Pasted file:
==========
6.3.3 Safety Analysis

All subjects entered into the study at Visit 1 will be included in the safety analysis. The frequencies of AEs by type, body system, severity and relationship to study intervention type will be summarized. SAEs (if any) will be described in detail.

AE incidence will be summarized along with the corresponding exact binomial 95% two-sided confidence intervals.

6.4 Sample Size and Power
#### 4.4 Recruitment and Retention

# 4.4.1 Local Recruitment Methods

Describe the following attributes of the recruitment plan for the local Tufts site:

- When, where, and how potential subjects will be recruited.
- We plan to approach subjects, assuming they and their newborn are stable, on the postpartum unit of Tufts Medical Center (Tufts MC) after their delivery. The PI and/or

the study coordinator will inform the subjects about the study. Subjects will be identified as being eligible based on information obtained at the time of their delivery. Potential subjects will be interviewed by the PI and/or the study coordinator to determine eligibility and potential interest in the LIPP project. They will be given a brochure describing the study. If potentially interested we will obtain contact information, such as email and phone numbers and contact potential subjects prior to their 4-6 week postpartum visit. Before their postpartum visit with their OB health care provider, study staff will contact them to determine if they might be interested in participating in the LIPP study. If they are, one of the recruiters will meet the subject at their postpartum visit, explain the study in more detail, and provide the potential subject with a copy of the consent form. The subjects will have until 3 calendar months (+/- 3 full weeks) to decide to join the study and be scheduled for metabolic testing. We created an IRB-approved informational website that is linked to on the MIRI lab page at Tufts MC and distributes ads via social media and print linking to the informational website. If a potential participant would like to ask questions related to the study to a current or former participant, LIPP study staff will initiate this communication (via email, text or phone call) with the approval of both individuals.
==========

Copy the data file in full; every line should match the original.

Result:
6.3.3 Safety Analysis

All subjects entered into the study at Visit 1 will be included in the safety analysis. The frequencies of AEs by type, body system, severity and relationship to study intervention type will be summarized. SAEs (if any) will be described in detail.

AE incidence will be summarized along with the corresponding exact binomial 95% two-sided confidence intervals.

6.4 Sample Size and Power
#### 4.4 Recruitment and Retention

# 4.4.1 Local Recruitment Methods

Describe the following attributes of the recruitment plan for the local Tufts site:

- When, where, and how potential subjects will be recruited.
- We plan to approach subjects, assuming they and their newborn are stable, on the postpartum unit of Tufts Medical Center (Tufts MC) after their delivery. The PI and/or

the study coordinator will inform the subjects about the study. Subjects will be identified as being eligible based on information obtained at the time of their delivery. Potential subjects will be interviewed by the PI and/or the study coordinator to determine eligibility and potential interest in the LIPP project. They will be given a brochure describing the study. If potentially interested we will obtain contact information, such as email and phone numbers and contact potential subjects prior to their 4-6 week postpartum visit. Before their postpartum visit with their OB health care provider, study staff will contact them to determine if they might be interested in participating in the LIPP study. If they are, one of the recruiters will meet the subject at their postpartum visit, explain the study in more detail, and provide the potential subject with a copy of the consent form. The subjects will have until 3 calendar months (+/- 3 full weeks) to decide to join the study and be scheduled for metabolic testing. We created an IRB-approved informational website that is linked to on the MIRI lab page at Tufts MC and distributes ads via social media and print linking to the informational website. If a potential participant would like to ask questions related to the study to a current or former participant, LIPP study staff will initiate this communication (via email, text or phone call) with the approval of both individuals.